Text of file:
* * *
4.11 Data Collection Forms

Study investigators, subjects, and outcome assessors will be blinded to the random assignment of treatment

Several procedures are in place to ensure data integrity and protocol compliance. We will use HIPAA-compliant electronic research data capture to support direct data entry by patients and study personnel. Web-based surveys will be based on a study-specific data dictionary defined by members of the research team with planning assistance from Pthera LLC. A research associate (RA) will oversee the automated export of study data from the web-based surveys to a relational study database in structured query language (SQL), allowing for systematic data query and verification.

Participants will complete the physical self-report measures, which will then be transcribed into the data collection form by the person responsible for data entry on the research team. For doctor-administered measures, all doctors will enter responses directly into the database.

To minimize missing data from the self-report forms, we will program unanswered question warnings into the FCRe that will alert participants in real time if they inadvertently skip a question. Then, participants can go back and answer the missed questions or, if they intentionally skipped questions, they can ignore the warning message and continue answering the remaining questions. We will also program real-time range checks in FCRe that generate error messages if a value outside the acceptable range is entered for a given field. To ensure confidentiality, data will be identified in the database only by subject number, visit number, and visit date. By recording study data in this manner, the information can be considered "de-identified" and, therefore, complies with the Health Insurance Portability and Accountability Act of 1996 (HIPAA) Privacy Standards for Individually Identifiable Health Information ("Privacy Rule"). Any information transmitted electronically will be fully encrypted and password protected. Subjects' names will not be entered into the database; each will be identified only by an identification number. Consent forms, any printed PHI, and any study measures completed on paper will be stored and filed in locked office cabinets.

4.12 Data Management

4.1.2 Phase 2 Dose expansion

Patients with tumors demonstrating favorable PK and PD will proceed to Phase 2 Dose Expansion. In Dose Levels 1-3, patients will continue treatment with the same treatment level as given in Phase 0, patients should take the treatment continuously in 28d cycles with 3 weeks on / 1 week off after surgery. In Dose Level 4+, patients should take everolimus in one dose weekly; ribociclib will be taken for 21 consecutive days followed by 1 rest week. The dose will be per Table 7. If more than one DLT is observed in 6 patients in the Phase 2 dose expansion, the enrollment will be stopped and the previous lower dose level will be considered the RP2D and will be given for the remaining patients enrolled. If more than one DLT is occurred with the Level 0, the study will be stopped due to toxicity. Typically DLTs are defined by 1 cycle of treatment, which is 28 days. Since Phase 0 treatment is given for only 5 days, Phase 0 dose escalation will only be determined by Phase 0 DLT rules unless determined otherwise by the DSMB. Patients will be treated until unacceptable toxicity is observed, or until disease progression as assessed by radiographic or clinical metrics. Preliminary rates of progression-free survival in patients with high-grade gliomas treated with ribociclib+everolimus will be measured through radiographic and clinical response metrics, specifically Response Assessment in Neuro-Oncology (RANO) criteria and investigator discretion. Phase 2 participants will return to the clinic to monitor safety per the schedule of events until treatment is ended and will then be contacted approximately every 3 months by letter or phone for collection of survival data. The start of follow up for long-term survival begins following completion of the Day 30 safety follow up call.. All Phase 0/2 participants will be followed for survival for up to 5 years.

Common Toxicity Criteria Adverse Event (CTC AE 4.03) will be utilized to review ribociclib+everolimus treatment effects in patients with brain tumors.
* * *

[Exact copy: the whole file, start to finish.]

4.11 Data Collection Forms

Study investigators, subjects, and outcome assessors will be blinded to the random assignment of treatment

Several procedures are in place to ensure data integrity and protocol compliance. We will use HIPAA-compliant electronic research data capture to support direct data entry by patients and study personnel. Web-based surveys will be based on a study-specific data dictionary defined by members of the research team with planning assistance from Pthera LLC. A research associate (RA) will oversee the automated export of study data from the web-based surveys to a relational study database in structured query language (SQL), allowing for systematic data query and verification.

Participants will complete the physical self-report measures, which will then be transcribed into the data collection form by the person responsible for data entry on the research team. For doctor-administered measures, all doctors will enter responses directly into the database.

To minimize missing data from the self-report forms, we will program unanswered question warnings into the FCRe that will alert participants in real time if they inadvertently skip a question. Then, participants can go back and answer the missed questions or, if they intentionally skipped questions, they can ignore the warning message and continue answering the remaining questions. We will also program real-time range checks in FCRe that generate error messages if a value outside the acceptable range is entered for a given field. To ensure confidentiality, data will be identified in the database only by subject number, visit number, and visit date. By recording study data in this manner, the information can be considered "de-identified" and, therefore, complies with the Health Insurance Portability and Accountability Act of 1996 (HIPAA) Privacy Standards for Individually Identifiable Health Information ("Privacy Rule"). Any information transmitted electronically will be fully encrypted and password protected. Subjects' names will not be entered into the database; each will be identified only by an identification number. Consent forms, any printed PHI, and any study measures completed on paper will be stored and filed in locked office cabinets.

4.12 Data Management

4.1.2 Phase 2 Dose expansion

Patients with tumors demonstrating favorable PK and PD will proceed to Phase 2 Dose Expansion. In Dose Levels 1-3, patients will continue treatment with the same treatment level as given in Phase 0, patients should take the treatment continuously in 28d cycles with 3 weeks on / 1 week off after surgery. In Dose Level 4+, patients should take everolimus in one dose weekly; ribociclib will be taken for 21 consecutive days followed by 1 rest week. The dose will be per Table 7. If more than one DLT is observed in 6 patients in the Phase 2 dose expansion, the enrollment will be stopped and the previous lower dose level will be considered the RP2D and will be given for the remaining patients enrolled. If more than one DLT is occurred with the Level 0, the study will be stopped due to toxicity. Typically DLTs are defined by 1 cycle of treatment, which is 28 days. Since Phase 0 treatment is given for only 5 days, Phase 0 dose escalation will only be determined by Phase 0 DLT rules unless determined otherwise by the DSMB. Patients will be treated until unacceptable toxicity is observed, or until disease progression as assessed by radiographic or clinical metrics. Preliminary rates of progression-free survival in patients with high-grade gliomas treated with ribociclib+everolimus will be measured through radiographic and clinical response metrics, specifically Response Assessment in Neuro-Oncology (RANO) criteria and investigator discretion. Phase 2 participants will return to the clinic to monitor safety per the schedule of events until treatment is ended and will then be contacted approximately every 3 months by letter or phone for collection of survival data. The start of follow up for long-term survival begins following completion of the Day 30 safety follow up call.. All Phase 0/2 participants will be followed for survival for up to 5 years.

Common Toxicity Criteria Adverse Event (CTC AE 4.03) will be utilized to review ribociclib+everolimus treatment effects in patients with brain tumors.